Broadway Performance of To Kill a Mockingbird Halted After Motorcycle Backfire Causes Times Square Shooting Scare

Broadway News   Broadway Performance of To Kill a Mockingbird Halted After Motorcycle Backfire Causes Times Square Shooting Scare
 
Some theatres went under lockdown as tensions ran high in the theatre district.
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To Kill A Mockingbird at the Shubert Theatre Roberto Araujo

The heart of Broadway was the site of panic August 6 as a motorcycle backfire was mistaken for gunshots in the theatre district.

The incident disrupted the final moments of the Tuesday evening performance of To Kill a Mockingbird, as Celia Keenan-Bolger delivered her final monologue on the Shubert Theatre stage.

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Celia Keenan-Bolger and Jeff Daniels Julieta Cervantes

“People tried to get into the theatre for safety,” Keenan-Bolger, who earned a Tony for her performance as Scout Finch earlier this year, tweeted. “This was terrifying for the audience, who heard screaming and banging on the doors, so they hid or ran and tried to flee.”

“Screaming civilians tried to storm our theatre for safety,” Gideon Glick, who co-stars as Dill in the Aaron Sorkin-penned adaptation, added. “The audience started screaming, and the cast fled the stage.”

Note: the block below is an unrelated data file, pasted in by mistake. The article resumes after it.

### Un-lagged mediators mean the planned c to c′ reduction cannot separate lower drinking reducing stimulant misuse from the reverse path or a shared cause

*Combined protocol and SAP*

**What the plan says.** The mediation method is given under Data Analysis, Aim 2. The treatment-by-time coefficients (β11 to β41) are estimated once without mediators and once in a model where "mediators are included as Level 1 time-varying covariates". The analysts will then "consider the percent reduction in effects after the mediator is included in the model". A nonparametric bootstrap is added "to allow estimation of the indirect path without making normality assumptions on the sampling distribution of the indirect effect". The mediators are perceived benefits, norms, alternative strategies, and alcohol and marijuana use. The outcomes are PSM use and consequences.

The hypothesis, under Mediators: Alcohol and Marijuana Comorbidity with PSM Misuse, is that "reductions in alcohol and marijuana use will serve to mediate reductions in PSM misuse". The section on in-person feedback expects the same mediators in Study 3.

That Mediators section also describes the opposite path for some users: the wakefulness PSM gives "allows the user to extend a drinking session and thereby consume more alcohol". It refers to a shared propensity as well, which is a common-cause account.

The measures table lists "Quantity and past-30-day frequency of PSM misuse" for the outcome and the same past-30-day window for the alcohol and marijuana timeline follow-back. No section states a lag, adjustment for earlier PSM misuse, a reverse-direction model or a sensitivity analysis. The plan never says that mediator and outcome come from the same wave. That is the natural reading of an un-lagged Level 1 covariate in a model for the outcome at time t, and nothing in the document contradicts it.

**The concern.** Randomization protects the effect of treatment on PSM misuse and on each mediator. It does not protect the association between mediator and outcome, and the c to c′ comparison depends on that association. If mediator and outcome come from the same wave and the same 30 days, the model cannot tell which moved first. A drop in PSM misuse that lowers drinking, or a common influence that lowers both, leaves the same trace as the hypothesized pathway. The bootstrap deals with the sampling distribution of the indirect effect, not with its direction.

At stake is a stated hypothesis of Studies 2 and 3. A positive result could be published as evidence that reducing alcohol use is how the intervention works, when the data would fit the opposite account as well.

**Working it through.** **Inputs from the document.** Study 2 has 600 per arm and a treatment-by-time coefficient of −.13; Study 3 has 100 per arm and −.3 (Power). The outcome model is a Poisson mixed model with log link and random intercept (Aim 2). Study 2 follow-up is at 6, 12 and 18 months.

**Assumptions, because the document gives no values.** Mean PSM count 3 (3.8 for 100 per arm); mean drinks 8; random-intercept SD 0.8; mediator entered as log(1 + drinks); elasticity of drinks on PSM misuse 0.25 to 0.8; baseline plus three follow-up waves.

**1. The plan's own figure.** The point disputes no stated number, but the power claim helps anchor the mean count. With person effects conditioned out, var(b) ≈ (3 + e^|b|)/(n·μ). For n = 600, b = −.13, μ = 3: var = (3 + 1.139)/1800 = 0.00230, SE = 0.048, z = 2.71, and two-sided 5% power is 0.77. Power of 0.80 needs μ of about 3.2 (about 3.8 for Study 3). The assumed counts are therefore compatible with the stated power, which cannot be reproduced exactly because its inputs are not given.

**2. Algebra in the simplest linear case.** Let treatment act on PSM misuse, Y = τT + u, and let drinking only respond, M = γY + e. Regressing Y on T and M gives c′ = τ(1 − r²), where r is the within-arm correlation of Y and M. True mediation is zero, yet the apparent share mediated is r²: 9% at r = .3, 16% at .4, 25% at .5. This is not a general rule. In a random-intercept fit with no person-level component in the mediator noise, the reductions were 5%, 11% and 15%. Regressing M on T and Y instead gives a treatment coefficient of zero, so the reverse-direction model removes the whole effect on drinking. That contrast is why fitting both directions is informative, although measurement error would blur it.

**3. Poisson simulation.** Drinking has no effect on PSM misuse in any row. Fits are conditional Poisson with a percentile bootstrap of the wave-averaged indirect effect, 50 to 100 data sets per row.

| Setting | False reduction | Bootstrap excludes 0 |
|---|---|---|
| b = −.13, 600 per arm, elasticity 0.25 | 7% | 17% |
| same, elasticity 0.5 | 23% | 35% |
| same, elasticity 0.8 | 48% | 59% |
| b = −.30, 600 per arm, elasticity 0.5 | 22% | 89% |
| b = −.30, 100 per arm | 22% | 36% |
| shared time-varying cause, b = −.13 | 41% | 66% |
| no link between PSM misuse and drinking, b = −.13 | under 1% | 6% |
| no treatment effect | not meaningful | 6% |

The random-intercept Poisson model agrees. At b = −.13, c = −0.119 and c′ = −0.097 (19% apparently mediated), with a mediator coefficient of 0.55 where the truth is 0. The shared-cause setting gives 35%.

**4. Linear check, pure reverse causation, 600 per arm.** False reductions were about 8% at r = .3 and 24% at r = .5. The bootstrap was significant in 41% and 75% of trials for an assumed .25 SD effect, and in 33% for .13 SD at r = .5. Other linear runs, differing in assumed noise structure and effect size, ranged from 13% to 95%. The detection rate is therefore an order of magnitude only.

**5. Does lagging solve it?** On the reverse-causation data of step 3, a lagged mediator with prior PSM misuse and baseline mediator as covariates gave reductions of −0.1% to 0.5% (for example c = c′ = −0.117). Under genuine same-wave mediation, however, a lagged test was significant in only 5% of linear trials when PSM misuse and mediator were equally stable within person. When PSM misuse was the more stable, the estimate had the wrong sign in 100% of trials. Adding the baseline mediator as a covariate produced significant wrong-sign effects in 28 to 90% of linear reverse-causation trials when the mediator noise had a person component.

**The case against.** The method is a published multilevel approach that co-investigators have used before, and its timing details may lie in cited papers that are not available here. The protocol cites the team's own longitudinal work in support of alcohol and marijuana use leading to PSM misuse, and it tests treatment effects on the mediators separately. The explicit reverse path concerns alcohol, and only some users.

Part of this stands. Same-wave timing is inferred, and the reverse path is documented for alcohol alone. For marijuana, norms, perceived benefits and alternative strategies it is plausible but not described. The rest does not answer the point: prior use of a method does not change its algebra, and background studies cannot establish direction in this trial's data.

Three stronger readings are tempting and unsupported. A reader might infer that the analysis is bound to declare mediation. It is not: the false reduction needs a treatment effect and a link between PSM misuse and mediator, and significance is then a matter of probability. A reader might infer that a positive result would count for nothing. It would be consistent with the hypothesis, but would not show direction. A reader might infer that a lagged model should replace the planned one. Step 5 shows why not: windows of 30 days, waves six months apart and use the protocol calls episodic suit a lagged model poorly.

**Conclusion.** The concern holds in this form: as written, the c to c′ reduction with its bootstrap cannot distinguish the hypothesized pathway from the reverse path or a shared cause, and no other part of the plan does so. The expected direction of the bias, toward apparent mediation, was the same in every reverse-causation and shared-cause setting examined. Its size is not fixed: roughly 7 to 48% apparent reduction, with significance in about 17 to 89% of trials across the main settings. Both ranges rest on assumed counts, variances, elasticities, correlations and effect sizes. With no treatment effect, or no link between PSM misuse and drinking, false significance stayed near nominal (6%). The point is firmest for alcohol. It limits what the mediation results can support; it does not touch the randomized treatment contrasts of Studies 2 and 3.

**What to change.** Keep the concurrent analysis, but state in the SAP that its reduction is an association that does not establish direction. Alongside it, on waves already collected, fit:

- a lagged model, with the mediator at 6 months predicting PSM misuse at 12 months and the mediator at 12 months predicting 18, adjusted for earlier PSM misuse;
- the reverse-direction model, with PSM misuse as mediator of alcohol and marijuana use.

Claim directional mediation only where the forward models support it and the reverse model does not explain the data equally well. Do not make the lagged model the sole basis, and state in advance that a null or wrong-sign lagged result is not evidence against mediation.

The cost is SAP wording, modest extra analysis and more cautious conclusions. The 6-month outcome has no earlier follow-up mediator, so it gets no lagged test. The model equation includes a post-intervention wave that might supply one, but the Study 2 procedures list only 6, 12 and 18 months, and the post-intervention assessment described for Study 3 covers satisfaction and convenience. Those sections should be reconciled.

Across the street, the Imperial Theatre, home of Ain’t Too Proud—The Life and Times of The Temptations—momentarily went under lockdown as audiences began to file out post-performance. The next-door Music Box Theatre faced a similar situation as Dear Evan Hansen cast members and audience members were told to stay in the theatre.

As 7 PM is the standard start time for Tuesday curtains, most shows in the vicinity had ended before the disruption occurred just before 10 PM.

The scare occurred just over a week after two massacres took the lives of over 30 people in one weekend—in El Paso, Texas, and Dayton, Ohio—in a year when there have been, on average, more than one mass shootings a day in the U.S.

“I’m still processing the whole experience, but all I can think about are the young people who’ve had to go through the actual thing,” Keenan-Bolger wrote. “The trauma and fear that they’ve had to endure and what something like that does to a young person’s brain. We cannot go on like this.”

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